30114555-caste-system-in-india

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‘Hang down your head, Tom Dooley

Hang down your head and cry

Hang down your head, Tom Dooley

Poor boy, you’re bound to die’

– 1958 Kingston Trio number on the lynching of black youth, Tom Dooley

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Where I live, in French-speaking Quebec, there is a 189,000-strong Haitian diaspora who are French-speaking and even have French names. In fact Haitians speak a purer form of French than the local Quebecois – descendants of the early French colonists.

I’ll vouch for that. With my smattering of French, I can clearly follow a Haitian but I have to strain to catch keywords to be able to figure out what a Quebecois says.

I have come in contact with many Haitians, at work as well as in the neighborhood where I live and invariably I have found Haitians to be smart and cultured. Usually well built, with a wicked sense of humor, Haitian men around these parts have no difficulty making friends with one particular demographic within the local white majority – young white women. I have heard they are well-endowed and that this demographic craves the attribute, but it could just be a myth. After all, Masters and Johnson said that its not the size that matters. For my sake, I hope they were right. Not that it makes any difference now. I’m 60. So, there.

With all those pluses, Haitians in Quebec should have fitted right in, but they haven’t been able to. Like the blacks in America, they remain pushed back to the furthest and darkest corner of Quebec society, working mostly at menial jobs, driving around in rusted jalopies. There are of course those, a handful, that have made it. They are a tiny fraction, like my Haitian colleagues at work. Stephane is a propulsion specialist (we make jet engines) but I’ll leave him for another post. I don’t want to turn my female readers on unduly. This one is not about sex.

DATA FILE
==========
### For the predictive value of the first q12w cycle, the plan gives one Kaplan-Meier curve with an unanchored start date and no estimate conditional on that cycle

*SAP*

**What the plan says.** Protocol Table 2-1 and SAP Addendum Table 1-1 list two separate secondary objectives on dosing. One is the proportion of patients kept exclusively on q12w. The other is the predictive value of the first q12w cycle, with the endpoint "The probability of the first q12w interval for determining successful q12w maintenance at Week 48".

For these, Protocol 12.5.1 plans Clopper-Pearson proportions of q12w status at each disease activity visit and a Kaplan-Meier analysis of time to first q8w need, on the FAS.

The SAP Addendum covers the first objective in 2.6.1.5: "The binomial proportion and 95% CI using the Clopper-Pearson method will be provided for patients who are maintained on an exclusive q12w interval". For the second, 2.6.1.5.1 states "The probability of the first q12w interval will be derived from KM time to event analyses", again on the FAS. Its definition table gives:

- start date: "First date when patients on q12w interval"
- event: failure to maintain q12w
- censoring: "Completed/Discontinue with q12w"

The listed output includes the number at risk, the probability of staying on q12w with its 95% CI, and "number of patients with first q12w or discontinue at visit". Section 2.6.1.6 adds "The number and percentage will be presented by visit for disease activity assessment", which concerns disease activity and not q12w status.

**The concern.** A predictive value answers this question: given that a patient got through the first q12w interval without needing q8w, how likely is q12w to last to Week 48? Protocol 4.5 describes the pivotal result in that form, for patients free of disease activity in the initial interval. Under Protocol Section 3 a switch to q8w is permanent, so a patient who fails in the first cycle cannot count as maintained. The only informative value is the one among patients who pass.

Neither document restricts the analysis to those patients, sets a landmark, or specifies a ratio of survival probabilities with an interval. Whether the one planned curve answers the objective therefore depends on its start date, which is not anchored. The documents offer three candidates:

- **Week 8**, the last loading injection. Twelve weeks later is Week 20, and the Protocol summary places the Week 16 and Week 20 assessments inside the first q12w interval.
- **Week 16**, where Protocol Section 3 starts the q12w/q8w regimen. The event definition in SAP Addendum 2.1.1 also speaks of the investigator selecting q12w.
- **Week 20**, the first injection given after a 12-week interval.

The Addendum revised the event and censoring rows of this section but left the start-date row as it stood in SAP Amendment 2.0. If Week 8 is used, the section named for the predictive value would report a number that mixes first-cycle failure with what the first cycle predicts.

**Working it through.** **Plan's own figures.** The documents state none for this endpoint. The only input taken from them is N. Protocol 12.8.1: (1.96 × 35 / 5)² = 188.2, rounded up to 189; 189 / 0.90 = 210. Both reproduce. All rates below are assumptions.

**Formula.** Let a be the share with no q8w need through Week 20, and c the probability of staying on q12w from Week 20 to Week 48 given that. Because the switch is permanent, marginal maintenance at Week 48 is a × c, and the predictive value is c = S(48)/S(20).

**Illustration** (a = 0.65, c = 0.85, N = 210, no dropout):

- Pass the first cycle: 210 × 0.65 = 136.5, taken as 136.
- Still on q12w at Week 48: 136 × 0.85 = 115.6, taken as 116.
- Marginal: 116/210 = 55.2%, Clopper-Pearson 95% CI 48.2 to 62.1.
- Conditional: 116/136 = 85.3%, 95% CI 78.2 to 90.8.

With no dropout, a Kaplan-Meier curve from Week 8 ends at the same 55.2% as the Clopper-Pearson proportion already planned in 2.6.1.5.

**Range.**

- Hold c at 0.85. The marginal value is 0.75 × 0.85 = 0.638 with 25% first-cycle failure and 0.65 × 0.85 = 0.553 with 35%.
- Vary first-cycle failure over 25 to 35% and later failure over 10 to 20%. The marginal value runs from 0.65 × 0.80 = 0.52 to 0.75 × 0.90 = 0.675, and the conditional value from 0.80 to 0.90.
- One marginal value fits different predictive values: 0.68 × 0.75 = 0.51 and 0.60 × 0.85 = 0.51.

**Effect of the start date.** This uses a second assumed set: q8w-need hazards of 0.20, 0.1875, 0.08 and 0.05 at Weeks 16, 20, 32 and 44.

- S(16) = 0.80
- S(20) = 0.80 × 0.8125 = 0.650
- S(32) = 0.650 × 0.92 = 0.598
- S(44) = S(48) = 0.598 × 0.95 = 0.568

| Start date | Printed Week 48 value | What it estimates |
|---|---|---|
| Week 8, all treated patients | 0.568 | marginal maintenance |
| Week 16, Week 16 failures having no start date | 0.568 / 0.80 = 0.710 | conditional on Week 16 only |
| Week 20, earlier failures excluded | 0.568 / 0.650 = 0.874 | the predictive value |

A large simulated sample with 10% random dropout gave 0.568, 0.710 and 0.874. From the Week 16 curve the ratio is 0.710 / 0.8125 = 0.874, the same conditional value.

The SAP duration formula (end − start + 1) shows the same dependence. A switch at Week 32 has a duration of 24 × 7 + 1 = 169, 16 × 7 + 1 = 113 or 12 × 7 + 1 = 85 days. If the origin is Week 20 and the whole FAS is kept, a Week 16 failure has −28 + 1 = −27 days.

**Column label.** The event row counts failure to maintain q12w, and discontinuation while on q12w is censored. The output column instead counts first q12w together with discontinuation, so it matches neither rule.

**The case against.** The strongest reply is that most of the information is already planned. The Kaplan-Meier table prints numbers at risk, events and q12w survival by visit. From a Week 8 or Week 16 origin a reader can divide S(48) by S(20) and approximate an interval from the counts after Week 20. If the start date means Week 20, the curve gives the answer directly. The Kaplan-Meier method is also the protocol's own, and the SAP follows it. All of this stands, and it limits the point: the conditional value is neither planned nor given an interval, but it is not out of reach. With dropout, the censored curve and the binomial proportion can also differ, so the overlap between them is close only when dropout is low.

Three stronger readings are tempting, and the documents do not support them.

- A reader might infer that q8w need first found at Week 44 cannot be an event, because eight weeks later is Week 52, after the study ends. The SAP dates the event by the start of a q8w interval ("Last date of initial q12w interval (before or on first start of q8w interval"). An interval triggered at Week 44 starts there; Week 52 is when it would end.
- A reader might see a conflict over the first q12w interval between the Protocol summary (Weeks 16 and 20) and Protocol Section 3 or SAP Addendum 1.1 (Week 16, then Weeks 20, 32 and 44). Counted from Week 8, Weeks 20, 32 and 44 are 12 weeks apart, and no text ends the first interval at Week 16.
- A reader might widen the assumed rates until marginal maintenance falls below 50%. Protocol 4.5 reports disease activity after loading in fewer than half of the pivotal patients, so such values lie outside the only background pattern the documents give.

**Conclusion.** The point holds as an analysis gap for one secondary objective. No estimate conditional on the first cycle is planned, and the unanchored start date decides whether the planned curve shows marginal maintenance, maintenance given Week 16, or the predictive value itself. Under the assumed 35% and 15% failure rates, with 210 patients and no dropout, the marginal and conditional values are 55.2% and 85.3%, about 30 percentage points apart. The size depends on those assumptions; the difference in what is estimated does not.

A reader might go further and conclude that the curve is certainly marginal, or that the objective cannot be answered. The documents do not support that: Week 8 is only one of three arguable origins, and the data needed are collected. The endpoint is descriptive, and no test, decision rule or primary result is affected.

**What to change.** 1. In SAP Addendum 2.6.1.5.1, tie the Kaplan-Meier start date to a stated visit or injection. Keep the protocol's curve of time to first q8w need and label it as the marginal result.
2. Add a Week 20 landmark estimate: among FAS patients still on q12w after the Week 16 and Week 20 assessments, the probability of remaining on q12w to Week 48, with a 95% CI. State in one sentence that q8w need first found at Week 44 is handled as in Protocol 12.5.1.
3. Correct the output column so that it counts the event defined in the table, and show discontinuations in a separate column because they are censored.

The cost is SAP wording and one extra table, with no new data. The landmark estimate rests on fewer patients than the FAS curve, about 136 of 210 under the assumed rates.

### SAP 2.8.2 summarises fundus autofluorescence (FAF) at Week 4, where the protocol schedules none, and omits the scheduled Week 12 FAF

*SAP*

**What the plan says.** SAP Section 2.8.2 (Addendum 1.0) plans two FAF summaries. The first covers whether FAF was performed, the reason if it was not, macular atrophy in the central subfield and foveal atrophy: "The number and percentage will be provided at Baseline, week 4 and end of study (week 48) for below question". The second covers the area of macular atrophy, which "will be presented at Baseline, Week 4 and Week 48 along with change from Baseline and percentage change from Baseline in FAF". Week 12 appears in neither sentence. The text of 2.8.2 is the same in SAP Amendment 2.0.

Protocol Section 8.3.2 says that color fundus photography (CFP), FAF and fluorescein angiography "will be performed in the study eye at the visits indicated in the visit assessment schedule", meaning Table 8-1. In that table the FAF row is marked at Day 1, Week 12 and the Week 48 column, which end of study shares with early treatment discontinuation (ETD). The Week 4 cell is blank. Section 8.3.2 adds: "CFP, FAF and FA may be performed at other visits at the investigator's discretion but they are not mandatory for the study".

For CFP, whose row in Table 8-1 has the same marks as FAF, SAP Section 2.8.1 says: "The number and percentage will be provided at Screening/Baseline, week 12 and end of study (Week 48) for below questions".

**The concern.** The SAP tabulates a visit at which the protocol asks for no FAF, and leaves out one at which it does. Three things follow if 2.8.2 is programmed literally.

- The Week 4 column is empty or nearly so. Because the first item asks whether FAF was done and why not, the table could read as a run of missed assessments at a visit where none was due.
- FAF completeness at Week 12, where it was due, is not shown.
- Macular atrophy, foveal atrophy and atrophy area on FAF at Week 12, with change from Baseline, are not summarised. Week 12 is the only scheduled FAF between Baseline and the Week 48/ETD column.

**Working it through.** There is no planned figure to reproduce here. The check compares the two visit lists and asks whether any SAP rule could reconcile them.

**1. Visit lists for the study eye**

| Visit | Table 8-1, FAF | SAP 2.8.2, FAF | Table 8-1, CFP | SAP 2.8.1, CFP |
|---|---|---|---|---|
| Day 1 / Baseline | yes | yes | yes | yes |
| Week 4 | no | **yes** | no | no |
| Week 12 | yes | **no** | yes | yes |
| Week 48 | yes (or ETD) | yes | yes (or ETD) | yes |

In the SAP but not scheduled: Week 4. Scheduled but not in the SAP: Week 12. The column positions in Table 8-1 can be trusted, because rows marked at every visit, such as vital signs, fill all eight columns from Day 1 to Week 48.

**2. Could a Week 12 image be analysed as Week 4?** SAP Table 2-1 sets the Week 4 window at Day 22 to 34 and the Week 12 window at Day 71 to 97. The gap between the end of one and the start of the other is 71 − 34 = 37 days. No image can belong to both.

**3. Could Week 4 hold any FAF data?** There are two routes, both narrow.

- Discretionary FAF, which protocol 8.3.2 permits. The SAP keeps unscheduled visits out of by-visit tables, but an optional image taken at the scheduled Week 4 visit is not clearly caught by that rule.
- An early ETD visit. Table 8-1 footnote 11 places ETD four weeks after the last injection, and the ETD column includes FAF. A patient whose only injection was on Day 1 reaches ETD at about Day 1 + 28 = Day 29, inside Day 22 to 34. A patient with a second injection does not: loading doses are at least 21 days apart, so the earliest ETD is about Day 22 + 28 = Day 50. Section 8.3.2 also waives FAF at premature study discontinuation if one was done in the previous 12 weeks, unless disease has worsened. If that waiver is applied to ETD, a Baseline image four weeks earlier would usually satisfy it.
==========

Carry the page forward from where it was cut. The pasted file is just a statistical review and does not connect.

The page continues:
If you are Haitian and happen to have broken through into wealth and comfort over here, something that is rare but not impossible, you take care not to wear expensive clothes or drive an expensive car. If a cop spots you, you’re sure to be pulled over, searched and harassed, maybe even verbally denigrated. This is a sweeping statement that I have no hesitation in making. It is a rule, not an exception.

In comparison, Asians do not have to face the same level of derision, though they are still viewed with a certain amount of petulance for having usurped white jobs. The image of Asians being generally docile and law-abiding, smart and educated, hard working and conscientious, seems to be well etched into the white North-American ethos. An Indian in a BMW is not likely to be pulled over. Come to think of it, most of my Indian friends in America are well-to-do and vote Republican and those in Canada go with the Conservative Party.

I am an exception. If there is one single thing that can bring America down, it is the Republican Party of America and it’s evil step sisters, the Tea Party craperoonies and the Libertarian heads-in-the-cloud loonies and those multitudes of whites who populate middle America, not having a clue and not giving a damn about how the world works.

If there was a totem pole inside the white psych with them at the pinnacle, an Indian would find himself somewhere in the middle, while a black, regardless of which African or Caribbean nation he was from or how well he carried himself, would be at the bottom. I understand that this distinction, between Asians and blacks, is not unique only to North America but very much apparent in other western societies in Europe, Russia and Australia as well. A Gandhi might have stood in the British Parliament in a loin cloth and given a lecture but can one imagine a black African trying the same thing?

In November 2012, Timothy Russell and Malissa Williams, both black, were driving past the police headquarters in Cleveland, USA, when their beat-up Chevy Malibu fatefully backfired. Also fatefully, both happened to be spaced out on drugs.

Mistaking the car’s sudden backfire for gunfire, white Cleveland police officer Michael Brelo’s squad car and 62 other police cruisers chased the Chevy down and killed the duo.

Dashboard cameras, traffic cameras and surveillance cameras mounted at businesses and a school along the way, revealed a grizzly truth – the occupants of the Chevy were high and also had substantial quantities of drugs on them. In a panic, the driver of the Malibu tried to flee and the cameras captured the furious pursuit with officers’ Dodge Chargers rocketing past repeated red lights and weaving through traffic at speeds of upto 110mph, tires squealing as panicked drivers peeled onto the shoulders.